The Fab Five continued their post-earnings announcement gains last week, with each stock participating in the $270 billion rise. Over the last two weeks, $440 billion in market cap gains have been recorded. Of special note, Google has grown $284 billion over this period of about 2/3rds of the total gain for the group.
These gains have been driven by two primary factors: 1) the anticipation of increased productivity, adoption, and addressable market from increased use of artificial intelligence (AI); and 2) the uncertainty surrounding viability of lower capitalized alternatives. As we discussed in last week’s Brief, the cash balances and low/ negative net debt levels for each Fab Five stock act as a security blanket of sorts to many institutional investors.
The Telco Top Five did not fare as well last week, and the individual share performances are beginning to diverge (-$13 billion for the week, -$17 billion for the last two weeks). Comcast is the largest telecom company in the US by market capitalization (China Mobile now holds the top spot globally), edging out T-Mobile this week. So far in 2023, AT&T and Verizon are down a combined $29 billion, offset by Comcast’s $26 billion gain. Charter and T-Mobile are basically unchanged in 2023.
These returns look pretty good compared to the second tier telecom returns. Over the last year, the market capitalization of Lumen is down 79%, Altice USA down 75%, Dish down 67%, TDS down 60%, and Cable One down 44%. These benchmarks are likely impacting private valuations of companies such as Brightspeed, Windstream, and Mediacom.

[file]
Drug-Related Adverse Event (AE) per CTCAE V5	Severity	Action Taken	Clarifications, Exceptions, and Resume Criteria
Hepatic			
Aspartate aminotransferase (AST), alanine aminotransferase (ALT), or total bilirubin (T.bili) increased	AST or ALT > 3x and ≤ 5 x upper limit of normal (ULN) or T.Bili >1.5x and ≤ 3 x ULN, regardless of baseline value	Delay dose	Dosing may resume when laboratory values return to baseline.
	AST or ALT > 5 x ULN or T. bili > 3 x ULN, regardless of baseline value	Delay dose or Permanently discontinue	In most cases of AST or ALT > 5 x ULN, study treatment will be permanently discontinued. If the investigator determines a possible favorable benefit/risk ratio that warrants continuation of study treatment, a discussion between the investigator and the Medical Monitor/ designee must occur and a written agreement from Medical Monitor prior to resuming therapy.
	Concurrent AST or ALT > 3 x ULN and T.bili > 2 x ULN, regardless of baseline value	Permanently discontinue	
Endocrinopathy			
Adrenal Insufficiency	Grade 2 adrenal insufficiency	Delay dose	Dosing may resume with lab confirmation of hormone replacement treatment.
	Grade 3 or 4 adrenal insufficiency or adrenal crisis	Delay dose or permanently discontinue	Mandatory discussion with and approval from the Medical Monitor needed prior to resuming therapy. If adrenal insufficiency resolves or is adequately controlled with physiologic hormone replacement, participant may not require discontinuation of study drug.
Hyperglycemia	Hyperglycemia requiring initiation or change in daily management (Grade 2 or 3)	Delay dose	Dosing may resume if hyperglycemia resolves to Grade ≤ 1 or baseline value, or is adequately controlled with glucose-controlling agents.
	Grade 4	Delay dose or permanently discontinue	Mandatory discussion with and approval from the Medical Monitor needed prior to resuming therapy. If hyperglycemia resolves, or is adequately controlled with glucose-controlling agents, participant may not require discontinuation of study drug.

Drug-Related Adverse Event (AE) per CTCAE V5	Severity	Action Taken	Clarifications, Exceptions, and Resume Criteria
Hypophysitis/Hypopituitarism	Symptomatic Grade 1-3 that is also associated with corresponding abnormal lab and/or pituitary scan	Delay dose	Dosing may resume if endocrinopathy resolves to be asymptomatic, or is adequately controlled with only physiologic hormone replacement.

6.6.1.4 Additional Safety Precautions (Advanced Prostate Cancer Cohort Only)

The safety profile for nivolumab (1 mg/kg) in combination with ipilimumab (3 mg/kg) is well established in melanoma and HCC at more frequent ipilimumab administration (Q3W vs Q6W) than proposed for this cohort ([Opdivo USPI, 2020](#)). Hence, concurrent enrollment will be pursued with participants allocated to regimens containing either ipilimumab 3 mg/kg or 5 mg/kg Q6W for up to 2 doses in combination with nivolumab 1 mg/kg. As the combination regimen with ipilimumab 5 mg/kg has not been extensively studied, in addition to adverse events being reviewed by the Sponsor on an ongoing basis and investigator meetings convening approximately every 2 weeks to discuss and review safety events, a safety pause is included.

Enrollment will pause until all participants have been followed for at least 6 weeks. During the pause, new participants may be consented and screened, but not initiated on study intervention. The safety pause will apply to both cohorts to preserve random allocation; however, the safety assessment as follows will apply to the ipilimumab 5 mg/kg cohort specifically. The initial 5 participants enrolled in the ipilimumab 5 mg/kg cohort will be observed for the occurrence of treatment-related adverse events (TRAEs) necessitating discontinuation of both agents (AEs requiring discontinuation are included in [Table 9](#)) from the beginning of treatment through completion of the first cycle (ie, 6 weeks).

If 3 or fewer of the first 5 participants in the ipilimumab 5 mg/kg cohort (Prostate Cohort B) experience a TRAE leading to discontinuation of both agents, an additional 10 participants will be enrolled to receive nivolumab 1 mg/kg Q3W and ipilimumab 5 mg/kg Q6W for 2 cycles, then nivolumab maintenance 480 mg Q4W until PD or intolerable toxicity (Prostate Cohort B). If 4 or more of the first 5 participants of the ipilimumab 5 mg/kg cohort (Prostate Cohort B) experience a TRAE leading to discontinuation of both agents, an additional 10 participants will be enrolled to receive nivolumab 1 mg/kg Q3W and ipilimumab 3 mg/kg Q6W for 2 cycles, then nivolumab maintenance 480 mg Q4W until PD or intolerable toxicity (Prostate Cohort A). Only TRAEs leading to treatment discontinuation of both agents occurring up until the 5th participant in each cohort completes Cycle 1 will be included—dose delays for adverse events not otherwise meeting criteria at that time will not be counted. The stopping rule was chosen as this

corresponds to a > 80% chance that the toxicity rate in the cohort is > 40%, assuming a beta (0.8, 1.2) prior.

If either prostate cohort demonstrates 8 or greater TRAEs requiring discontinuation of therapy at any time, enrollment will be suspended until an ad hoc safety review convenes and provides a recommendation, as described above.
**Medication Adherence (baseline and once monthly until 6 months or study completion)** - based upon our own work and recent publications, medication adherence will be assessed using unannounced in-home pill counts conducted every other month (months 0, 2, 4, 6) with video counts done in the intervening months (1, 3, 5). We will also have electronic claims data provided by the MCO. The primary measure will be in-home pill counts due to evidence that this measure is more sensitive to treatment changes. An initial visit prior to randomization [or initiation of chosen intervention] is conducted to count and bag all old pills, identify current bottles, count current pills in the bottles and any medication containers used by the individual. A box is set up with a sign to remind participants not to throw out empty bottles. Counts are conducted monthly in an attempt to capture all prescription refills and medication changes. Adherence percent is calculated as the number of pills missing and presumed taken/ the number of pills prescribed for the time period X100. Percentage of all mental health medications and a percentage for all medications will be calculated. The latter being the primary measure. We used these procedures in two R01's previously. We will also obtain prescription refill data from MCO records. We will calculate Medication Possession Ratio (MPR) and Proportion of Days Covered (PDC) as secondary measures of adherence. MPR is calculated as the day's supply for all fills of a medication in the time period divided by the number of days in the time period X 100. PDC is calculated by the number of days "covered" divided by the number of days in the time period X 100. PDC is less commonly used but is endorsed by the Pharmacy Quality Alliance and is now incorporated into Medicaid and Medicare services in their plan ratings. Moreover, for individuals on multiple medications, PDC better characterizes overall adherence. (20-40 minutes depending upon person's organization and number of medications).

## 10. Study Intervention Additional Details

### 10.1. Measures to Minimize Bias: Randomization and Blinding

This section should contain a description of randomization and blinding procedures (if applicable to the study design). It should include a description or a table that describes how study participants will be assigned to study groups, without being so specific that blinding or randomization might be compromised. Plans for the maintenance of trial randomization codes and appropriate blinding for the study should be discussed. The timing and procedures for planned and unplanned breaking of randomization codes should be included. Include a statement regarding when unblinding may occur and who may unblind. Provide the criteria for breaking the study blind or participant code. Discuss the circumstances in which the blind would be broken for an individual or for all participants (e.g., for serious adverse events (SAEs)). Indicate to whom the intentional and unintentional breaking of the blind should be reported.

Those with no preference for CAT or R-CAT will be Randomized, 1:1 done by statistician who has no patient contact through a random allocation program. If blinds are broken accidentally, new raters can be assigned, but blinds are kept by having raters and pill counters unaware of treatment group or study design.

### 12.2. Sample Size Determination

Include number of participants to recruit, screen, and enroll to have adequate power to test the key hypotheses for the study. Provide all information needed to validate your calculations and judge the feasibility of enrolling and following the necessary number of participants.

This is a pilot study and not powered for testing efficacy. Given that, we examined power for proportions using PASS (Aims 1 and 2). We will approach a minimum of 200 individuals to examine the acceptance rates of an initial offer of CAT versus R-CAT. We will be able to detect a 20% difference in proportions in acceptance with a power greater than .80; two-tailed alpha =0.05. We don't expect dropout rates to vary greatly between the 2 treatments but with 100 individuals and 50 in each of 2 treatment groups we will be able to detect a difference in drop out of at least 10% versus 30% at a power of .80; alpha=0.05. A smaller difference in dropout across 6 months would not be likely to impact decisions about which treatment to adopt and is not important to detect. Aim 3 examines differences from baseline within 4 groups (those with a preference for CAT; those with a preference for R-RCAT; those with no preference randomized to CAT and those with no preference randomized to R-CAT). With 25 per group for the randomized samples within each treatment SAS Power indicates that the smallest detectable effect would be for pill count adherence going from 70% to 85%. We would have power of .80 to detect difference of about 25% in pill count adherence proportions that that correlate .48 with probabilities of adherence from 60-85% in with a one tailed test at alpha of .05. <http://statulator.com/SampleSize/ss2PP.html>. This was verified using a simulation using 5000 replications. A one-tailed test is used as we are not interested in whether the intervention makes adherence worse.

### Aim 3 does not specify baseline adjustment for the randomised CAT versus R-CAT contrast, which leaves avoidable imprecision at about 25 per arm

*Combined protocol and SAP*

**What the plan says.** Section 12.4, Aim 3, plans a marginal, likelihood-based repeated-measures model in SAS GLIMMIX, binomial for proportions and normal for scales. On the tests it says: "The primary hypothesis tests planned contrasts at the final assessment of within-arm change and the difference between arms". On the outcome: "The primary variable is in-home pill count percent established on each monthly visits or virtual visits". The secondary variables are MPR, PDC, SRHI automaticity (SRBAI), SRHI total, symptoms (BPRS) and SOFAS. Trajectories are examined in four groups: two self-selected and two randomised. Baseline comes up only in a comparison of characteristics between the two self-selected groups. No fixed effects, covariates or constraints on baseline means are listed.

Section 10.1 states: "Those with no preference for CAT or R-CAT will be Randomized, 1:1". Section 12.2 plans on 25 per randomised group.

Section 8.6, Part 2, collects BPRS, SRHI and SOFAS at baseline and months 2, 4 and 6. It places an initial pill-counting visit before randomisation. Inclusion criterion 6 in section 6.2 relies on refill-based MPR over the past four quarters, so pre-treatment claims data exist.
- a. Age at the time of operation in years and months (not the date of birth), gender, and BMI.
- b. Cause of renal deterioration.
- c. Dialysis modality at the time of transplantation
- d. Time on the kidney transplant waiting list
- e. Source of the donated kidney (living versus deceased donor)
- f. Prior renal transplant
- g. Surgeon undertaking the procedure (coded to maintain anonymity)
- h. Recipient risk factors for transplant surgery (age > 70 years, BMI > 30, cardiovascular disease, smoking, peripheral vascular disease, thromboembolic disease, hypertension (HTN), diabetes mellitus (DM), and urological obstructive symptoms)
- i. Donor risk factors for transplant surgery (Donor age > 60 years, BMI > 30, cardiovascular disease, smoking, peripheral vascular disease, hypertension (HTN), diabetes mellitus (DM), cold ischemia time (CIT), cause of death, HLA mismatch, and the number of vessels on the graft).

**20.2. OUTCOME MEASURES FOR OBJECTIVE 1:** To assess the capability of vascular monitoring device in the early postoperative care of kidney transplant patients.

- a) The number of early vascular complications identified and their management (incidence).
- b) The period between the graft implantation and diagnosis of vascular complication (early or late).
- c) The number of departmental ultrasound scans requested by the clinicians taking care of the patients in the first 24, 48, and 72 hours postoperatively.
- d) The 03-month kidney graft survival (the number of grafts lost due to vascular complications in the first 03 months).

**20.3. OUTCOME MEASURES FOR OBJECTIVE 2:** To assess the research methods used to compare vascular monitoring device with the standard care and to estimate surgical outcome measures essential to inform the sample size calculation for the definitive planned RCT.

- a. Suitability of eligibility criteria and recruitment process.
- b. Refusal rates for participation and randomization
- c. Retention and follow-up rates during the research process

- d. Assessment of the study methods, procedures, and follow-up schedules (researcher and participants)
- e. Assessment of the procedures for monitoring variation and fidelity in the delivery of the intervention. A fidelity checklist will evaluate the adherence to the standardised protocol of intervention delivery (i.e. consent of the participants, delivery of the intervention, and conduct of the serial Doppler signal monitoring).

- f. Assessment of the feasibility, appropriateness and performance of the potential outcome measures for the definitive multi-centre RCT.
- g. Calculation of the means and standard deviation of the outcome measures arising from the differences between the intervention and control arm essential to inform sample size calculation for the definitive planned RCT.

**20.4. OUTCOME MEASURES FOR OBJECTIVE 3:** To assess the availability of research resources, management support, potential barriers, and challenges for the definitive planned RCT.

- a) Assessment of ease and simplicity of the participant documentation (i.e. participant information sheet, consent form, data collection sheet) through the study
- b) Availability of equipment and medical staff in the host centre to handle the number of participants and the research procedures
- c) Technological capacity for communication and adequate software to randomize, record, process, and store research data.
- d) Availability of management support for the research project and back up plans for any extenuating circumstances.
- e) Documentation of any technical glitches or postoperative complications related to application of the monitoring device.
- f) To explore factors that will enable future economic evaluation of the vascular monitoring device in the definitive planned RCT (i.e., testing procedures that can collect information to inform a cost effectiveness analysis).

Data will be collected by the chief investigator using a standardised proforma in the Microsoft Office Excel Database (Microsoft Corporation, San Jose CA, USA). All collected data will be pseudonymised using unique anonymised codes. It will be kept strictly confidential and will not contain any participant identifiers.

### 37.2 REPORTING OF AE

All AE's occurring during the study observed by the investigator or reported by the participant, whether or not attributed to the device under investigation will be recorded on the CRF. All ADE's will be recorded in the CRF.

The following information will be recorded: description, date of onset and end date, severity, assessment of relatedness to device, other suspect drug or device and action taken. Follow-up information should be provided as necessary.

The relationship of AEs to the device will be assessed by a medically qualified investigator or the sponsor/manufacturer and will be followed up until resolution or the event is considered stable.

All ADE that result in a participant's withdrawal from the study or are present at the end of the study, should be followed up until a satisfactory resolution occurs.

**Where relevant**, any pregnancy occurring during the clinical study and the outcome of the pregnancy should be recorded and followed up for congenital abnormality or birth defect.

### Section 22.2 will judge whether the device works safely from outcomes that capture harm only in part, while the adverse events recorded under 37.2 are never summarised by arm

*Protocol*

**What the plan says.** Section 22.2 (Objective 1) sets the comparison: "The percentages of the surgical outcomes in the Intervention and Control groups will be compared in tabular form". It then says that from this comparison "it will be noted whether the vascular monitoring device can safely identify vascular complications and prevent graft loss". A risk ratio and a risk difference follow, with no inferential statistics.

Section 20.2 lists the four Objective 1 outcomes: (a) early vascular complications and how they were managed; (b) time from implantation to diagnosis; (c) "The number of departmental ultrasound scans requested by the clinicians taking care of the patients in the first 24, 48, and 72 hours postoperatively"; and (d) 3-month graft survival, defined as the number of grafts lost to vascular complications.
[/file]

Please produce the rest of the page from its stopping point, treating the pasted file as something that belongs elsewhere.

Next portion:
There were two big announcements in the telco world this week. First, Cox announced that they would be purchasing the remaining part of Unite Private Networks (they purchased the majority position from Ridgemont Equity Partners in 2016) and combining the operations into their other major commercial holding, Segra Communications (announcement here). This is a logical step and allows Cox to have a holding focused on national commercial needs. Good news for customers, but another competitor for the already struggling units at Lumen, AT&T, and Verizon (and, to a lesser extent, Zayo).
The other big announcement was Verizon’s myPlan consumer plan restructure, which de-risks the financial implications of projected content bundle price changes while attempting to provide greater choice and clarity. In the process, Verizon has attempted to reintroduce the value of 5G millimeter wave and Hotspot. We anticipate few migrations from existing plan holders and think that the plans create a longer activations process for new customers (except Apple fans). Here’s a link to the current plan structure – judge for yourself.
The Memorial Day Sunday Brief will likely be released on Saturday and will focus on three recent letters: a) Amazon CEO Andy Jassey’s annual letter; b) JP Morgan CEO Jamie Dimon’s annual letter; and c) Berkshire Hathaway CEO Warren Buffet’s annual letter. All three are excellent reads.
File is below. Have a terrific week!